Analysis FAES Chile: democratic response to social explosion


Felipe del Valle Rey is national president of New Generations UDI

Last Friday, October 18, several organizations issued a call to evade payment to the subway of Santiago after the last increase announced by the Government. During that day the massive irregular entrances to the subway began in different points of the capital, which triggered a series of demonstrations and destructions in the metropolitan transport system. On that day, more than 78 stations of Santiago's subway were attacked simultaneously, resulting in 40 of them completely burned, forcing the closure of all stations and paralyzing underground transport. From that moment on, a wave of confrontations began between demonstrators and police throughout the country.

Faced with this wave of violence, the Government announced the Decree of the State of Constitutional Emergency Exception for the Metropolitan Region after evaluating the damage and chaos caused by the violence and vandalism of the day. And by virtue of which, the Army was entrusted with the protection of public order. On the contrary, the following day not only did the capital have a state of emergency, but in 9 other regions a curfew was established to protect citizens.

The main cities of the country were filled with people demonstrating against social injustices. Without prejudice to the peaceful demonstrations, vandalism and violence were present in almost the entire country, with massive looting of supermarkets, SMEs, in addition to the destruction of buildings and public and private patrimony.

On October 19, President Piñera, on a national chain, stated that "we are at war against a powerful enemy" and called for unity and condemnation of "violence and delinquency".

By Oct. 21, far from stopping the demonstrations, the public transportation system was running at half capacity and queues were growing at gas stations and supermarkets. The President of the Republic summoned the political parties to a great Social Agreement, in which the Broad Front, the Communist Party and the Socialist Party were subtracted.

Subsequently, on October 22, the Government announced the measures to raise the country's lowest pensions, the freezing of the increase in electricity tariffs that had increased in recent years and the decrease in the price of the Santiago subway. Even so, the unions and various organizations called for a strike on October 23.

The Frente Amplio, the PC and the PS tried to capitalize politically on the various demonstrations and promote their own slogans, such as demanding the change of the fundamental charter through a Constituent Assembly.

After the clashes between civilians and the military, 20 deaths were lamented at the national level, both of military personnel and of the same civil society that protected its houses and businesses from looting and delinquency. That is why President Piñera invited the UN High Commissioner for Human Rights to come to Chile to observe these situations, putting an end to the State of Emergency and thus to the curfew.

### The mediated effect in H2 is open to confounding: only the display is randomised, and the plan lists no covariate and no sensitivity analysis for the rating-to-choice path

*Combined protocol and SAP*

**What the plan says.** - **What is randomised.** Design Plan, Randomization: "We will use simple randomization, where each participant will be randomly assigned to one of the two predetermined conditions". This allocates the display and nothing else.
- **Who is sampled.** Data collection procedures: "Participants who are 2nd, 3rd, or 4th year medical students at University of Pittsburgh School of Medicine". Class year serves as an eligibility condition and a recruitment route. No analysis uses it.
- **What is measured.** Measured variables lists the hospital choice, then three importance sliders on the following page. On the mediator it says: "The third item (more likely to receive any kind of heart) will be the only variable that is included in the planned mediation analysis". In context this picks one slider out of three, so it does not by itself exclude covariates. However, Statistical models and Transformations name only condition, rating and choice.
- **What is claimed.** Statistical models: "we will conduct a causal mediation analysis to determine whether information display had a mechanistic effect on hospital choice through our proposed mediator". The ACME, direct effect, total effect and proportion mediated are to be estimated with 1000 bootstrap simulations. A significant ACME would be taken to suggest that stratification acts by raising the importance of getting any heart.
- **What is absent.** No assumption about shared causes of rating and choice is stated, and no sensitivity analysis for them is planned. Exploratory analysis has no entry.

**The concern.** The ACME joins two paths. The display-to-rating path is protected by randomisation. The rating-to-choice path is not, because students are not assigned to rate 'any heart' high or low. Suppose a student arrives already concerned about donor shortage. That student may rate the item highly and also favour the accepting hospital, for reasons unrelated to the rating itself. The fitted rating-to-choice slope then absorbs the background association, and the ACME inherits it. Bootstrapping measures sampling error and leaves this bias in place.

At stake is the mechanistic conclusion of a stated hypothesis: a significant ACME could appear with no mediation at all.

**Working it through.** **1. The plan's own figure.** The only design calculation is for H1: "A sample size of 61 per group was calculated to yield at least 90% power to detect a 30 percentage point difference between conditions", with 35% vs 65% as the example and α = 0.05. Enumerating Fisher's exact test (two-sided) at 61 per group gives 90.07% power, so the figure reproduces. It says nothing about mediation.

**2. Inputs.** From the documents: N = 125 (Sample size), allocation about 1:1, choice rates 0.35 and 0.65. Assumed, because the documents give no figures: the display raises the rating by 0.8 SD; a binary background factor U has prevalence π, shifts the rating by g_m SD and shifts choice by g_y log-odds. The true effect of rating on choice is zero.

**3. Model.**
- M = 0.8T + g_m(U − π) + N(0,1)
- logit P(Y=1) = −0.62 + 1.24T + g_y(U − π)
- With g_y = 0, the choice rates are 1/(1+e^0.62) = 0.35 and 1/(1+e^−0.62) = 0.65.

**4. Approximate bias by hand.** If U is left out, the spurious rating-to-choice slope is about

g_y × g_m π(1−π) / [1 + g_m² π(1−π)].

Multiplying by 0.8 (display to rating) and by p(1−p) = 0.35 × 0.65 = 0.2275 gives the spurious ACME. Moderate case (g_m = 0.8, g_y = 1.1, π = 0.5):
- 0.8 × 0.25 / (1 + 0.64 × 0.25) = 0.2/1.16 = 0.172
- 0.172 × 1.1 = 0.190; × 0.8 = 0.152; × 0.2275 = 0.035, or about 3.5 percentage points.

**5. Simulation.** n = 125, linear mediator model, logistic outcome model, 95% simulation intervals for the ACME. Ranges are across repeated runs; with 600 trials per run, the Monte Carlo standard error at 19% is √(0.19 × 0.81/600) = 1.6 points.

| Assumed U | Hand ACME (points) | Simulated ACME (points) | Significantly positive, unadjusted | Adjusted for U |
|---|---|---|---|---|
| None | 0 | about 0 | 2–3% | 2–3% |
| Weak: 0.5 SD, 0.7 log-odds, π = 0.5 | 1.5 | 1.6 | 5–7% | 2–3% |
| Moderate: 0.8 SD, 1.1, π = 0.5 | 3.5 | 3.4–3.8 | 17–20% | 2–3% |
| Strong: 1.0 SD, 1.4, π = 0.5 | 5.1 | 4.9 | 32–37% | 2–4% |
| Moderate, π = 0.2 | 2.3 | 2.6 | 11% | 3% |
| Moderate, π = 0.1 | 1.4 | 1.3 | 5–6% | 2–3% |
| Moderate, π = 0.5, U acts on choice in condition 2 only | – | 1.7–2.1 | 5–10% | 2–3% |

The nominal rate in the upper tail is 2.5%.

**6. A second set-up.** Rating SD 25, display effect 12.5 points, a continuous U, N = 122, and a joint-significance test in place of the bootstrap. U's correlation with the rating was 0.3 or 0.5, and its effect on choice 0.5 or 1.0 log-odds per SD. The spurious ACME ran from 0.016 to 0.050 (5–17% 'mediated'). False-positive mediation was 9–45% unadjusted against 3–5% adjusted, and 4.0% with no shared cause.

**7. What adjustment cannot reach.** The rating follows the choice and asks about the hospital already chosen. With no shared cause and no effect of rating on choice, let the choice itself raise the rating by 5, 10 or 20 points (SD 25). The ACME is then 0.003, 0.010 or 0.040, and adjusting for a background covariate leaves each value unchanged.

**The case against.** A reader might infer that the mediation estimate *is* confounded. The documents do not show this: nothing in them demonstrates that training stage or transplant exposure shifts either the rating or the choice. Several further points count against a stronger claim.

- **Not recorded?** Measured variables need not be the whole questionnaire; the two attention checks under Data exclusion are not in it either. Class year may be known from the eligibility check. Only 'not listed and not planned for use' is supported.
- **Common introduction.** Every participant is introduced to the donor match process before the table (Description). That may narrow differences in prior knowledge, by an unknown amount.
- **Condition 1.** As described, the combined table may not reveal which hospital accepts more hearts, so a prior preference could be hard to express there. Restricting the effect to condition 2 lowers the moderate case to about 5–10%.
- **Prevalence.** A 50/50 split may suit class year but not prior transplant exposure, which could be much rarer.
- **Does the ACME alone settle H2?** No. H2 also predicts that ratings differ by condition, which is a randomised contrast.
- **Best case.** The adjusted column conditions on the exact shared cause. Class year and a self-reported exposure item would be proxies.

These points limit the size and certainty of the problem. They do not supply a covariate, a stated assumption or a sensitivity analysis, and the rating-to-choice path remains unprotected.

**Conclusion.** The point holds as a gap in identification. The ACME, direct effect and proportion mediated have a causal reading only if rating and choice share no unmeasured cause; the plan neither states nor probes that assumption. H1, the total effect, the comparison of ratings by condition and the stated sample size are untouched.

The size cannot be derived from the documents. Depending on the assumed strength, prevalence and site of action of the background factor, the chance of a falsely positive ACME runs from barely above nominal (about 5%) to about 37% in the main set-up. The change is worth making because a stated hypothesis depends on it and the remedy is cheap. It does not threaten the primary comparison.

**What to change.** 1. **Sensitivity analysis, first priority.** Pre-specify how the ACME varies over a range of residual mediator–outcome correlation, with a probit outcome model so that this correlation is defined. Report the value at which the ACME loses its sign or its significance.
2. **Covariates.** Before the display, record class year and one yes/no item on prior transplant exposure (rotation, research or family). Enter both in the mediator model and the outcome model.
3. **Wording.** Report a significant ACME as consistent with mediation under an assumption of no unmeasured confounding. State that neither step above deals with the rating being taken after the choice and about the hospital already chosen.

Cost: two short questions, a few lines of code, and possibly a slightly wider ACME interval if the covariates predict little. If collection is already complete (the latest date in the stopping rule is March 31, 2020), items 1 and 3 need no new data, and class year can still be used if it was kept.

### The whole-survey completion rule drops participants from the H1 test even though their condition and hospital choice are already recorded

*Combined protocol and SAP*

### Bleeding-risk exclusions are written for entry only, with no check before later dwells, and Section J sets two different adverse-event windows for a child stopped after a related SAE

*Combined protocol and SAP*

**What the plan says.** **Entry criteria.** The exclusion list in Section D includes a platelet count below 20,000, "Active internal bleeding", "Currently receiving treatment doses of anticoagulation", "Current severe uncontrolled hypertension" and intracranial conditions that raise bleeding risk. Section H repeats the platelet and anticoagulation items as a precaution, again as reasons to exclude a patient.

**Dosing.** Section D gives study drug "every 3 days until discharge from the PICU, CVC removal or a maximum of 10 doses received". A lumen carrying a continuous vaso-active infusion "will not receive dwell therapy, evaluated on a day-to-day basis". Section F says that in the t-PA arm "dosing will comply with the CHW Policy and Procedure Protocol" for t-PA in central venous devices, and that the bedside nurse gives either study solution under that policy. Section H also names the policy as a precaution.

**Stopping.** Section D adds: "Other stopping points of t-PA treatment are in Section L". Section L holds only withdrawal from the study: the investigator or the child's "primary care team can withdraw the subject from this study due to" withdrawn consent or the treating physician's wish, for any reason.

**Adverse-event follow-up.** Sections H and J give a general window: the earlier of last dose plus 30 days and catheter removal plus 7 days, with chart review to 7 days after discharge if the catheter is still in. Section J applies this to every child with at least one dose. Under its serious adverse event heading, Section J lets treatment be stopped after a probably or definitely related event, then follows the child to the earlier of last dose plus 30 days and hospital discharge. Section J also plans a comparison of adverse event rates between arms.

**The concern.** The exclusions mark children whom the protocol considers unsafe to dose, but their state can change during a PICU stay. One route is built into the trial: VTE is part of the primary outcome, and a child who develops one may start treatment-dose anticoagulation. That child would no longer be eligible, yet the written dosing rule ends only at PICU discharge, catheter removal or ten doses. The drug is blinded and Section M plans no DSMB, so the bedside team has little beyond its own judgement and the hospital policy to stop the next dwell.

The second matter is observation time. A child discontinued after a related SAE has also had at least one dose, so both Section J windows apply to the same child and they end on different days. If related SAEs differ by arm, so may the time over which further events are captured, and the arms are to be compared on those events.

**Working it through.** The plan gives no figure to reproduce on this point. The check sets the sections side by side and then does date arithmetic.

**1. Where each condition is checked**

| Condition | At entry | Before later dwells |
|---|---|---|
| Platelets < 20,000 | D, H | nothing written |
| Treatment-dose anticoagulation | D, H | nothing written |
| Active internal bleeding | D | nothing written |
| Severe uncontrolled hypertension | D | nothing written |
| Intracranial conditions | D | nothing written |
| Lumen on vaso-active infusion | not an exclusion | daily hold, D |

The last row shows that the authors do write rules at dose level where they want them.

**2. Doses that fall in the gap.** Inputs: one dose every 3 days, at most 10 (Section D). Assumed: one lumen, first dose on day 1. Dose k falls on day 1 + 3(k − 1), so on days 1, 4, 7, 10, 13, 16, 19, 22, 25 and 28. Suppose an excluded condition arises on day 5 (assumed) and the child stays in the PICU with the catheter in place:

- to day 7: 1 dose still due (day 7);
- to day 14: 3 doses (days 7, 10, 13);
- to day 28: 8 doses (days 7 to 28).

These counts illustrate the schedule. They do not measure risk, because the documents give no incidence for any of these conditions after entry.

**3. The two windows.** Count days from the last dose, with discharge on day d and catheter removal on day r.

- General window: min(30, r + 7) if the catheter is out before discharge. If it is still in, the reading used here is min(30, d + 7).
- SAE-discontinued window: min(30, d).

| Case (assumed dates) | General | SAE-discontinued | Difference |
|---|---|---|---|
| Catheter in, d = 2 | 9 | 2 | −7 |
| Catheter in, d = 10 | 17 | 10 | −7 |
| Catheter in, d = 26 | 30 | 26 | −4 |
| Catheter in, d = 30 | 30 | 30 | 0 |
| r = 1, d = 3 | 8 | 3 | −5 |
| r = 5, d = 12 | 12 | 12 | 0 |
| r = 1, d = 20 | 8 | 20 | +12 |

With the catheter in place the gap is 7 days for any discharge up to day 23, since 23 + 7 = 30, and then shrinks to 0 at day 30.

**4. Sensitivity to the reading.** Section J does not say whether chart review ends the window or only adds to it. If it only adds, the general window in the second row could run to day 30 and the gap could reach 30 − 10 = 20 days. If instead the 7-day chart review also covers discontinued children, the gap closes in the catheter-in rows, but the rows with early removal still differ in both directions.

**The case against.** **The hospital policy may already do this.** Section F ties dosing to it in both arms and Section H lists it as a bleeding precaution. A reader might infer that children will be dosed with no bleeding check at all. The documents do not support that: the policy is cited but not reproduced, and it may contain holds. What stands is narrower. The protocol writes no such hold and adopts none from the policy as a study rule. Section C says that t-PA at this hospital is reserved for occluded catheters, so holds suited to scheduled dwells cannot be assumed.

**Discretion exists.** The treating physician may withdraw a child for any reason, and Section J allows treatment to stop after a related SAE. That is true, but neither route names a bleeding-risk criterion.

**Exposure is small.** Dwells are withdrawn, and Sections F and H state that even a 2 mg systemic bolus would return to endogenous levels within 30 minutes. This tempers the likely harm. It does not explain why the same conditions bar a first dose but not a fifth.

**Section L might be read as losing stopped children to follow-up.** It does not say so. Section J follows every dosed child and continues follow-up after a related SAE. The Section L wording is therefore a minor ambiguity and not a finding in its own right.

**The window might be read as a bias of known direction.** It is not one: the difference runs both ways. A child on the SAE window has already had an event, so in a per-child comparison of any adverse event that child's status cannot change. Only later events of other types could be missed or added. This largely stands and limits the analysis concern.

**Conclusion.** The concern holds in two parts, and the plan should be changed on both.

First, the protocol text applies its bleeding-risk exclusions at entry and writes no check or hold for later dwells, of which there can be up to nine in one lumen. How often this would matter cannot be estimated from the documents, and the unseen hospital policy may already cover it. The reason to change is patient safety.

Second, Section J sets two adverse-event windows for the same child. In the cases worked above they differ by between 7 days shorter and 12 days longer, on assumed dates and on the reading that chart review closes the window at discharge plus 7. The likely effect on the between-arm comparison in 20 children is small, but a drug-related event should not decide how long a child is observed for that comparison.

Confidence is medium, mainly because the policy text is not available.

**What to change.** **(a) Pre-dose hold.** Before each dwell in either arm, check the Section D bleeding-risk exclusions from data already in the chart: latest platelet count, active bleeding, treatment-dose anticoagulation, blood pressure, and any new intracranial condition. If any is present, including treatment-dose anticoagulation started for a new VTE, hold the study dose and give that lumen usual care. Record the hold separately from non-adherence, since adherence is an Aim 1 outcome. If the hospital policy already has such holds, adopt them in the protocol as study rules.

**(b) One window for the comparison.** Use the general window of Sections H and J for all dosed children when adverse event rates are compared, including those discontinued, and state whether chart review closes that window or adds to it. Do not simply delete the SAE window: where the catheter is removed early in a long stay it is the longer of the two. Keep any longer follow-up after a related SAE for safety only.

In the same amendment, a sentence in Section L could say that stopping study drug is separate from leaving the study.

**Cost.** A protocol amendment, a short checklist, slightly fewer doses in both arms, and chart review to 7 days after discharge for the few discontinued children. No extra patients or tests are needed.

On October 25 there was a historic record of demonstrations in our country, where more than one and a half million people demonstrated in the city of Santiago against social injustices and demanding dignity in the face of their demands.

These demonstrations did not begin with the rise of 30 Chilean pesos in the subway fare, but with the real intention of undermining the bases of the Republic of Chile, where one of the slogans was a new Constitution, a measure to which the Government has yielded. The position of the opposition regarding violence was to legitimize it in the beginning, justifying the PC's bench the massive irregular entrances to the underground and calling for a serious disturbance of public order and the realization of a Constituent Assembly. The mechanism subsequently defined by the Government is a Constituent Congress, but the opposition's position is Constituent Assembly or nothing.

The violence has led Chile to a climate of ungovernability in which a large part of the population cannot reach their workplaces, many students are unable to carry out their work because their institutions are taken over or paralyzed, and a large part of the population lives in a climate of insecurity and uncertainty.

On November 12, President Sebastián Piñera called for three major agreements for Chile: a peace agreement to stop violence and acts of vandalism and restore public order; an agreement for justice to promote a Chile with greater equity, more opportunities and fewer abuses; and an agreement for a new constitution that allows for a new social pact with broad citizen participation. The easy decision would have been to use force, the difficult one to bet on peace and dialogue.

Today the "ball" is in the court of the Chilean left and it depends on them to be able to sit down to dialogue with the Government in order to stop this wave of excessive violence in which we are immersed.

#Latinamerica #Chile #Sebastián Piñera #Violence #IzquierdaRadical